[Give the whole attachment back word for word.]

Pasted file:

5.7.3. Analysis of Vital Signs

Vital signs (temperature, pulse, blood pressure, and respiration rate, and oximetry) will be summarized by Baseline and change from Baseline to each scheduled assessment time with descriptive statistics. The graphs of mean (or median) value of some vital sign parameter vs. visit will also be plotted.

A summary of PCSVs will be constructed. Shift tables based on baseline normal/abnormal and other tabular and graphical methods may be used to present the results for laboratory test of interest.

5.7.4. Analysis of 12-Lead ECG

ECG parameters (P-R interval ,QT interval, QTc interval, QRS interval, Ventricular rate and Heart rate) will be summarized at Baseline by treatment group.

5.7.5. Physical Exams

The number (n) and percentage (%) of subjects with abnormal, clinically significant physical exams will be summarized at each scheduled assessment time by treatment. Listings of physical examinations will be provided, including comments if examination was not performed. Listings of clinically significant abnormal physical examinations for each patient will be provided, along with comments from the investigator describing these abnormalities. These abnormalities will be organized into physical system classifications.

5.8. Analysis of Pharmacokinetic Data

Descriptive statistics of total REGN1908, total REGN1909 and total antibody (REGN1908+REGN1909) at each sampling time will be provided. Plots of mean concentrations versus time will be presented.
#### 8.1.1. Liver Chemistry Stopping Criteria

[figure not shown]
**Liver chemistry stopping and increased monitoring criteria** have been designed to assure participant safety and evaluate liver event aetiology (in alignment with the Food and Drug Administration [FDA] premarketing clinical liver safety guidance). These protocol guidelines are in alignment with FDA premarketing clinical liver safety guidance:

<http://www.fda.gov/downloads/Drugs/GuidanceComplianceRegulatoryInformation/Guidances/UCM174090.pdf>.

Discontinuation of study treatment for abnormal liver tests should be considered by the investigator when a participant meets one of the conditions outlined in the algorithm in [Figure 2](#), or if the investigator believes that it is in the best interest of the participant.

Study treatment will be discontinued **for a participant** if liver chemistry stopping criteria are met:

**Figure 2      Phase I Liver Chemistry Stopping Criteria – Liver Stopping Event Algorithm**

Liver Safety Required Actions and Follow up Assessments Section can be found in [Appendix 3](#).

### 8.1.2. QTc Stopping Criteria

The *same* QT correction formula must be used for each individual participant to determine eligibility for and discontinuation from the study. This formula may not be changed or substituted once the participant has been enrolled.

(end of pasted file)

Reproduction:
5.7.3. Analysis of Vital Signs

Vital signs (temperature, pulse, blood pressure, and respiration rate, and oximetry) will be summarized by Baseline and change from Baseline to each scheduled assessment time with descriptive statistics. The graphs of mean (or median) value of some vital sign parameter vs. visit will also be plotted.

A summary of PCSVs will be constructed. Shift tables based on baseline normal/abnormal and other tabular and graphical methods may be used to present the results for laboratory test of interest.

5.7.4. Analysis of 12-Lead ECG

ECG parameters (P-R interval ,QT interval, QTc interval, QRS interval, Ventricular rate and Heart rate) will be summarized at Baseline by treatment group.

5.7.5. Physical Exams

The number (n) and percentage (%) of subjects with abnormal, clinically significant physical exams will be summarized at each scheduled assessment time by treatment. Listings of physical examinations will be provided, including comments if examination was not performed. Listings of clinically significant abnormal physical examinations for each patient will be provided, along with comments from the investigator describing these abnormalities. These abnormalities will be organized into physical system classifications.

5.8. Analysis of Pharmacokinetic Data

Descriptive statistics of total REGN1908, total REGN1909 and total antibody (REGN1908+REGN1909) at each sampling time will be provided. Plots of mean concentrations versus time will be presented.
#### 8.1.1. Liver Chemistry Stopping Criteria

[figure not shown]
**Liver chemistry stopping and increased monitoring criteria** have been designed to assure participant safety and evaluate liver event aetiology (in alignment with the Food and Drug Administration [FDA] premarketing clinical liver safety guidance). These protocol guidelines are in alignment with FDA premarketing clinical liver safety guidance:

<http://www.fda.gov/downloads/Drugs/GuidanceComplianceRegulatoryInformation/Guidances/UCM174090.pdf>.

Discontinuation of study treatment for abnormal liver tests should be considered by the investigator when a participant meets one of the conditions outlined in the algorithm in [Figure 2](#), or if the investigator believes that it is in the best interest of the participant.

Study treatment will be discontinued **for a participant** if liver chemistry stopping criteria are met:

**Figure 2      Phase I Liver Chemistry Stopping Criteria – Liver Stopping Event Algorithm**

Liver Safety Required Actions and Follow up Assessments Section can be found in [Appendix 3](#).

### 8.1.2. QTc Stopping Criteria

The *same* QT correction formula must be used for each individual participant to determine eligibility for and discontinuation from the study. This formula may not be changed or substituted once the participant has been enrolled.